Manufacturing shrinks again

Purchasing managers' report shows that January activity failed to grow for the 12th consecutive month.

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By Catherine Clifford, staff writer

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NEW YORK ( -- The nation's manufacturing activity contracted in January for its 12th straight month, but the rate of decline slowed, according to a Monday report.

The Institute for Supply Management, a purchasing management group based in Tempe, Ariz., said its manufacturing index was 35.6 in January.

"It's encouraging to see this rebound on the month, but you don't want to jump to conclusions," said Robert Brusca, chief economist at Fact and Opinion Economics.

Any reading below 50 indicates a slowdown, and one below 41 is typically associated with a recession in the broader economy.

Economists were expecting 32.5, nearly unchanged with the previous month, according to a consensus estimate of economists polled by The revised December reading was 32.9.

In order to see an improvement in the manufacturing sector, purchasing managers said they would need to see two of the nation's hardest hit industries show a turnaround.

"Comments from our respondents indicate that it will take a recovery in automobiles and housing for the manufacturing sector to once again prosper," Norbert Ore, chair of the Institute for Supply Management Manufacturing Business Survey Committee, said in a statement.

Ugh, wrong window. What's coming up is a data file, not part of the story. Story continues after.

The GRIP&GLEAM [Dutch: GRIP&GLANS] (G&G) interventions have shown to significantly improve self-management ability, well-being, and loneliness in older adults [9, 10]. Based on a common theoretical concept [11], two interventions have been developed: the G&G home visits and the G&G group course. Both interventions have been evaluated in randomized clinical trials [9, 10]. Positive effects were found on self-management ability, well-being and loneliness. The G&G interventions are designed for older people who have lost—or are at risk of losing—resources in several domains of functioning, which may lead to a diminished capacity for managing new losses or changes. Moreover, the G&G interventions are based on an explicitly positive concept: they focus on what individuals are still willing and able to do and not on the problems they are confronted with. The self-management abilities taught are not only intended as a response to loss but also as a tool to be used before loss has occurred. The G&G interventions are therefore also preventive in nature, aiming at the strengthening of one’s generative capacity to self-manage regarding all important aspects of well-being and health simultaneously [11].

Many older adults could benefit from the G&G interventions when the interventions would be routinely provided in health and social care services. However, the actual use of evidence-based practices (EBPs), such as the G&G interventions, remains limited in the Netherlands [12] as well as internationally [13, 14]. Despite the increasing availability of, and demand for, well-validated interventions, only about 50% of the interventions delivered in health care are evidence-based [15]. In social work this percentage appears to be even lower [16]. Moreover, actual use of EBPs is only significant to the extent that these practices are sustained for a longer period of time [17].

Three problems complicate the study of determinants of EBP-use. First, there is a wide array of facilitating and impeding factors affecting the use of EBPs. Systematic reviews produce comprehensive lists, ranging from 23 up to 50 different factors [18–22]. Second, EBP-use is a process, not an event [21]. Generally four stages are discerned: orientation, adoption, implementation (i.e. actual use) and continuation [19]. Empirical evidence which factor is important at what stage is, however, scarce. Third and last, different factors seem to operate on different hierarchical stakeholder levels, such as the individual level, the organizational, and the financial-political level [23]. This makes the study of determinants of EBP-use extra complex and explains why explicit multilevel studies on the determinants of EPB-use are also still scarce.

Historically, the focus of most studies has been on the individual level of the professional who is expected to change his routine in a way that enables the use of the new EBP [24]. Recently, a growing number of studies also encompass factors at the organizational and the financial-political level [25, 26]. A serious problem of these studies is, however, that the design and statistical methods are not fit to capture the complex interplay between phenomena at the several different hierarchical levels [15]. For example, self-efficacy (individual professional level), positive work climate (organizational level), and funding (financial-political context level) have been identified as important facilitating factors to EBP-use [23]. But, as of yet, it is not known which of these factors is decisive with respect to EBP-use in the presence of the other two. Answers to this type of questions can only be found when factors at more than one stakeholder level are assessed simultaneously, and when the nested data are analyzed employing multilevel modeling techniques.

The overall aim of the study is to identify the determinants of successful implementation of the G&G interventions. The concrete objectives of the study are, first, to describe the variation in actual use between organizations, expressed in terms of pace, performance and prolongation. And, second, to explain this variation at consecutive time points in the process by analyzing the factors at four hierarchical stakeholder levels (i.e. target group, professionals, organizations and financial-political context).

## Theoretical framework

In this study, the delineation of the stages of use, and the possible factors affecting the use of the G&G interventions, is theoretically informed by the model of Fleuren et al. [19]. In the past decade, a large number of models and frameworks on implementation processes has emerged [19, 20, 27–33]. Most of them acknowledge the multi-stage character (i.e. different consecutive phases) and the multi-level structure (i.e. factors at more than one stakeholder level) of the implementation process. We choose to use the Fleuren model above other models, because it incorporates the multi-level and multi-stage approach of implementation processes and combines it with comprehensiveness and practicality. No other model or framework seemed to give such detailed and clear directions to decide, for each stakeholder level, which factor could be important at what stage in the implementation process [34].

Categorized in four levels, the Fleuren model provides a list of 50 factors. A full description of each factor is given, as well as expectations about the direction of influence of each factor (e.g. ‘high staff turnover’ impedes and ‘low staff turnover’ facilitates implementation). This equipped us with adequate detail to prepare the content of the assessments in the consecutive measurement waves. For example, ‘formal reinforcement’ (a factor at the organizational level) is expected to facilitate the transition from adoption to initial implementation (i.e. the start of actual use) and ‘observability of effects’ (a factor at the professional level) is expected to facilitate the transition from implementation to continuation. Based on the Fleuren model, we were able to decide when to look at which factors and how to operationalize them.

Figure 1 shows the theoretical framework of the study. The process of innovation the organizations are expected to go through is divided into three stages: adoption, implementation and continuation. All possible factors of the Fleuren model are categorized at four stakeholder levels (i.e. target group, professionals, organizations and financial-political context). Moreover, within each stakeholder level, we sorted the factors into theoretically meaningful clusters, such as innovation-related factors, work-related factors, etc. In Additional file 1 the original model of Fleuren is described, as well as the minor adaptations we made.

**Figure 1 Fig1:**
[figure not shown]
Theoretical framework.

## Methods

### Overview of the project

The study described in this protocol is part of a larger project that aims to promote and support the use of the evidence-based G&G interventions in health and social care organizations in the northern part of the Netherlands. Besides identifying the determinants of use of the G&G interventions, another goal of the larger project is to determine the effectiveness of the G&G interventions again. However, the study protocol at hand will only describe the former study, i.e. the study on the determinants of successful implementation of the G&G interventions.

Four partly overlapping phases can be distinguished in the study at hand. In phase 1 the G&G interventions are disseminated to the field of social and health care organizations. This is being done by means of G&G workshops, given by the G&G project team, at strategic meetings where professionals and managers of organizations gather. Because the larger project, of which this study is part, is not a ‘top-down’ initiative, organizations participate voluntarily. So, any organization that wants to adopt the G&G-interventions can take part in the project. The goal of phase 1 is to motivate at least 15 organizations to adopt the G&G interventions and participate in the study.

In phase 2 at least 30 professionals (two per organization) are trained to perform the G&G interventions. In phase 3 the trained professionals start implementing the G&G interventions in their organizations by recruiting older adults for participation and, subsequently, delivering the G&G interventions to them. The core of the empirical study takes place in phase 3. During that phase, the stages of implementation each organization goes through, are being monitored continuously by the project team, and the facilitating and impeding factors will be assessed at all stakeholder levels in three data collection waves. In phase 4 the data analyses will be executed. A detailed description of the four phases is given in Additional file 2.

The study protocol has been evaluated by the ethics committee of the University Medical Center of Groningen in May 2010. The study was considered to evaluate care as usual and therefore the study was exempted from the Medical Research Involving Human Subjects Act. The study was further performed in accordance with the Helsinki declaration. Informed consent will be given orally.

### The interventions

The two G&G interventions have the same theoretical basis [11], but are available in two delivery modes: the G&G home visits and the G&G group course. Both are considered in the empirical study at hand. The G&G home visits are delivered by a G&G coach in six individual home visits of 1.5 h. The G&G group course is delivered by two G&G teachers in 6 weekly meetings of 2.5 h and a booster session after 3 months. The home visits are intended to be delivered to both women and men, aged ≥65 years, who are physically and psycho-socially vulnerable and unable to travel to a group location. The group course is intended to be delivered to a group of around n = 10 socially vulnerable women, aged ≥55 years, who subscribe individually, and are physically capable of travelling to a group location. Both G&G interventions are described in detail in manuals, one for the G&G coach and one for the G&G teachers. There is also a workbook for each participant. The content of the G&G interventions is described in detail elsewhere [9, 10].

Manufacturing is a key component in assessing the health of the economy as a whole. On Friday, the government reported that gross domestic product fell in the fourth quarter by 3.8%, the sharpest decline in 26 years.

But with consumers and businesses pulling back the reigns on spending in the recession, the manufacturing sector has suffered. "You need credit, you need confidence and you need employment," said Brusca. "The holy trinity of consumption is under attack."

The ISM report is a national survey of purchasing managers in the manufacturing sector. The monthly survey tracks new orders, production, employment, supplier deliveries, inventories, customers' inventories, prices, backlog of orders, new export orders, imports and buying policy.

The report's Prices Index showed a reading of 29 in January, compared with 18 in the previous month. The increase indicates producers are paying less to produce goods.

"On a positive note, the Prices Index continues to indicate significant deflation in the prices that manufacturers have to pay for their inputs, and this should ultimately be good for the consumer," said Ore.

The employment part of the monthly manufacturing index held steady at 29.9, offering a possible preview of the government jobs report due out on Friday.

"This extremely low reading suggests massive losses in manufacturing payrolls in data to be released on Friday," Adam York, economist at Wachovia, wrote in a report.

The government is expected to report that the unemployment rate increased to 7.5% as employers slashed 500,000 employees from their payrolls, according to a consensus estimate compiled by York said that the ISM reading on employment "would suggest a 500,000-plus job loss is probable in Friday's release." To top of page

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